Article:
The Fate of Reiters

Bloody Buron ASL

Bloody Buron ASL
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Price: 30.00 €


Publisher: Lone Canuck

Reference: LC-BB

Format: ziplock

Period: World War II


Temporarily out of stock

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Bloody Buron, offers players the unique challenge of attacking a prepared defensive position, set up guarding the Norman village of Buron, Northwest of Caen, France; a must have for any wargame collection.

Bloody Buron contains:

One colour 24”x 30” historical Map of the Norman countryside northwest of Caen,

Four Scenarios played on various parts of the map,

Four-Scenario Date, Campaign Game; and

Chapter BB that includes rules to play the Campaign Game

Buron, France, 8 July 1944: Operation Charnwood opened at 0730-hrs, but the 59th British Division was still struggling to win its initial objectives of Galmanche, La Bijude, and St. Contest. Once more Buron would be attacked by the Canadians with St. Contest still in the hands of the fanatical 12th SS- “Hitler Youth” Division under the leadership of Kurt “Panzer” Meyer. For the Highland Light Infantry, raised in Waterloo County, Ontario, this fight was to be their first major battle...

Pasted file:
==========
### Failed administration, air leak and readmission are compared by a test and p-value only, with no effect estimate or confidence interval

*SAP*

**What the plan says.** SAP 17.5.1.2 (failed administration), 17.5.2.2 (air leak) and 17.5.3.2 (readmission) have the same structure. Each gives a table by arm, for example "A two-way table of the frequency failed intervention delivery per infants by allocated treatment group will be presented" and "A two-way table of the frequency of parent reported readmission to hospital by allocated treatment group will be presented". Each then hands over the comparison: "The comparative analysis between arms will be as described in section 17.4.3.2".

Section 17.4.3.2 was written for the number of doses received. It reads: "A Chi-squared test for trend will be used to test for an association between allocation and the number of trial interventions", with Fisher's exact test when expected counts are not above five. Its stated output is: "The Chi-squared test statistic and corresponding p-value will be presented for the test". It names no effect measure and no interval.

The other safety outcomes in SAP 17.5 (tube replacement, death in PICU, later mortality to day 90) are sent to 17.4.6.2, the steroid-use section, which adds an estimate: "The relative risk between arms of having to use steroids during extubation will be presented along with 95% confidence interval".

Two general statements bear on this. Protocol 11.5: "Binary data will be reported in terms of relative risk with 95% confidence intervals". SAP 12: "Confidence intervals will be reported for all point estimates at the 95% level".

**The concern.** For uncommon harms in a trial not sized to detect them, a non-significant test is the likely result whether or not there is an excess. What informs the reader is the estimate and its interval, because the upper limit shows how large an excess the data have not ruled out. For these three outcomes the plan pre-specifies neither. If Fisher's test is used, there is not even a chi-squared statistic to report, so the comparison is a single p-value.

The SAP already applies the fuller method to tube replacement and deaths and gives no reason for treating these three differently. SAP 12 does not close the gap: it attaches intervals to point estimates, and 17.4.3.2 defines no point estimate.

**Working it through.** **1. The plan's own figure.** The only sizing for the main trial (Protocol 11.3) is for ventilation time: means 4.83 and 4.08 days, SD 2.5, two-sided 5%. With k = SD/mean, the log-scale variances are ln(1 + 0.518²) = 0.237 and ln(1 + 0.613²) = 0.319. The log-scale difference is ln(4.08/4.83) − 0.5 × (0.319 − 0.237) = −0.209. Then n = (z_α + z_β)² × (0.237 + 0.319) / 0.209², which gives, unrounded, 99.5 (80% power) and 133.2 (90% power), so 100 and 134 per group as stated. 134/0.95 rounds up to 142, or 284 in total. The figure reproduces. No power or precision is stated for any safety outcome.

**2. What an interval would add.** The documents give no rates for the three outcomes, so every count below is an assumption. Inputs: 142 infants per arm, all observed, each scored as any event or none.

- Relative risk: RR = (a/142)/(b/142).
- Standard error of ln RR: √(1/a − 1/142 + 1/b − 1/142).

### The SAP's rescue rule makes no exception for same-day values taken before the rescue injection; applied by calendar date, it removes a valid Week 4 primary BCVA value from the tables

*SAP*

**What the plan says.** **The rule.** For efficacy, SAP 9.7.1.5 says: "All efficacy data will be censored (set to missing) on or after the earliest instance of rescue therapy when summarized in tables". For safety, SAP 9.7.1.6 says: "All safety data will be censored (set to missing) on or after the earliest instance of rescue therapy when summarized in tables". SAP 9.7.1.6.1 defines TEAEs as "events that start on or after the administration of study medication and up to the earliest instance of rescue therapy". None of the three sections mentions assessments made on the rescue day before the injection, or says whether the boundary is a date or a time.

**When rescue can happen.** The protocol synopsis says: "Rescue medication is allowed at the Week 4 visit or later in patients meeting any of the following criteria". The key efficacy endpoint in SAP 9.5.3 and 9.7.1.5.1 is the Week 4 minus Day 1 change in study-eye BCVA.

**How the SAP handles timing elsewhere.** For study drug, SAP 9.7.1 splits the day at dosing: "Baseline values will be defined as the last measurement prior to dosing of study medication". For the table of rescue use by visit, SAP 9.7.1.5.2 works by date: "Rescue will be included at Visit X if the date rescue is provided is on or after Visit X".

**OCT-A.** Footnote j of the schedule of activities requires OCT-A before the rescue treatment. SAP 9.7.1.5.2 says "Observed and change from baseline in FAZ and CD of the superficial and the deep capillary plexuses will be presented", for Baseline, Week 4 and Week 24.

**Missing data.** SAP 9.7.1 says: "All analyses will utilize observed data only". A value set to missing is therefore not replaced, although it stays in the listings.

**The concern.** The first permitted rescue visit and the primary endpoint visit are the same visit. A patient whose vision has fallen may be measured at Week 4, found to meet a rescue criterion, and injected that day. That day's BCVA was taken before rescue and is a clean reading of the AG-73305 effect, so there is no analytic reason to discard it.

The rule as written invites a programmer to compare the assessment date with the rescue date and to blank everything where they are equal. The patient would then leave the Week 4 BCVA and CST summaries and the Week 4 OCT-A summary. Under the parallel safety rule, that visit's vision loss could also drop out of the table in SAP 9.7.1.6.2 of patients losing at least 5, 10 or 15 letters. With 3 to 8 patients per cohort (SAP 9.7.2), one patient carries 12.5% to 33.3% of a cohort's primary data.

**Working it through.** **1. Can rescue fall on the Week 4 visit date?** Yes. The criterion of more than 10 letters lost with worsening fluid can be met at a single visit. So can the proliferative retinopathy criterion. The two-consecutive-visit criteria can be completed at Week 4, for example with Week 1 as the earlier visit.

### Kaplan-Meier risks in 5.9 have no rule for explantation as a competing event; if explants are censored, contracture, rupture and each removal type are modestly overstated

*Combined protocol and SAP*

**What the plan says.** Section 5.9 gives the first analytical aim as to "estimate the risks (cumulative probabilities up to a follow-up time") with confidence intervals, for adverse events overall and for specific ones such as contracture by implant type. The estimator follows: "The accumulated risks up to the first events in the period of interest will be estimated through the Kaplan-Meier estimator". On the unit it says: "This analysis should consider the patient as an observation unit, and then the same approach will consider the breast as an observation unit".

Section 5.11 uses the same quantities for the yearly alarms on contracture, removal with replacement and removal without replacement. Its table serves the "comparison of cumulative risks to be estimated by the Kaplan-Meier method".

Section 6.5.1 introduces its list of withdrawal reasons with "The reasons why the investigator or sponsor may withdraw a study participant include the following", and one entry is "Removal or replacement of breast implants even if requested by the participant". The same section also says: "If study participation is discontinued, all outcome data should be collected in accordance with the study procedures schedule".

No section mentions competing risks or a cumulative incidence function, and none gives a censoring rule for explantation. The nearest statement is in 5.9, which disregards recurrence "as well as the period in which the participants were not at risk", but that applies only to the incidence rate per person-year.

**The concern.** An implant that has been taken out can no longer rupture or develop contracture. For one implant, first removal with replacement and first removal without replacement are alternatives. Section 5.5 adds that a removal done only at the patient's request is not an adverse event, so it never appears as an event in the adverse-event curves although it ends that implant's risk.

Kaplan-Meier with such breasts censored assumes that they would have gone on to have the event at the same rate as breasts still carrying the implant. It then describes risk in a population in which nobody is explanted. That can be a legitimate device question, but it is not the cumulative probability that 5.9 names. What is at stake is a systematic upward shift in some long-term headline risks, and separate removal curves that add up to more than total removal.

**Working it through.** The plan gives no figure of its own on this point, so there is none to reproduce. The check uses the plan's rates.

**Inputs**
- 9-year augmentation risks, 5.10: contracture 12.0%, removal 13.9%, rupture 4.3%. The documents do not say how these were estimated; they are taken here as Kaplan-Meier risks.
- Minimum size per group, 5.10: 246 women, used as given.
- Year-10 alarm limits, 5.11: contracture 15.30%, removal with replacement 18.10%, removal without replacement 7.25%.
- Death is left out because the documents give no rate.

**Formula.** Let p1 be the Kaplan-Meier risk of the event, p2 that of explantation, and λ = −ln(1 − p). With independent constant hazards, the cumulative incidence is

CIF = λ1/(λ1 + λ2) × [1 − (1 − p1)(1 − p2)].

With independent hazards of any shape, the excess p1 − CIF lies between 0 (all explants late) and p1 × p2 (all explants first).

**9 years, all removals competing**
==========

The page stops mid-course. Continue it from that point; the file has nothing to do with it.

Buron, France, 8 July 1944: On the right flank, D Company, came under heavy mortar, artillery, and machine-gun fire as it assaulted the anti-tank ditch and the positions immediately behind it. The fighting was heavy and close-in, numerous times D Company was pinned to the ground by the intensive fire, only to get up and continue its advance went it let up, or was quelled by the Sherbrooke’s tanks, called up to aid them...

Buron, France, 8 July 1944: On the left flank, B Company, had orders to clear the eastern half of the village. Closing up with the anti-tank ditch, it began to encounter heavy opposition from not only the ditch, but positions directly behind it. In the face of heavy fire, B Company again and again charged the entrenched Hitler Youth, who were equipped with large numbers of automatic weapons. When unable to advance further, due to intense fire, the Sherbrooke’s tanks were called up, but communications started to go haywire...

Buron, France, 8 July 1944: The Highland’s B Company fought to secure the western half of the town, while D Company struggle to secure the eastern half; and by late morning, both lead companies had suffered heavy casualties, but had managed to gain a foothold in the village. C Company then moved forward between the two-lead assault companies, assaulting the village and pressing the Canadians' attack...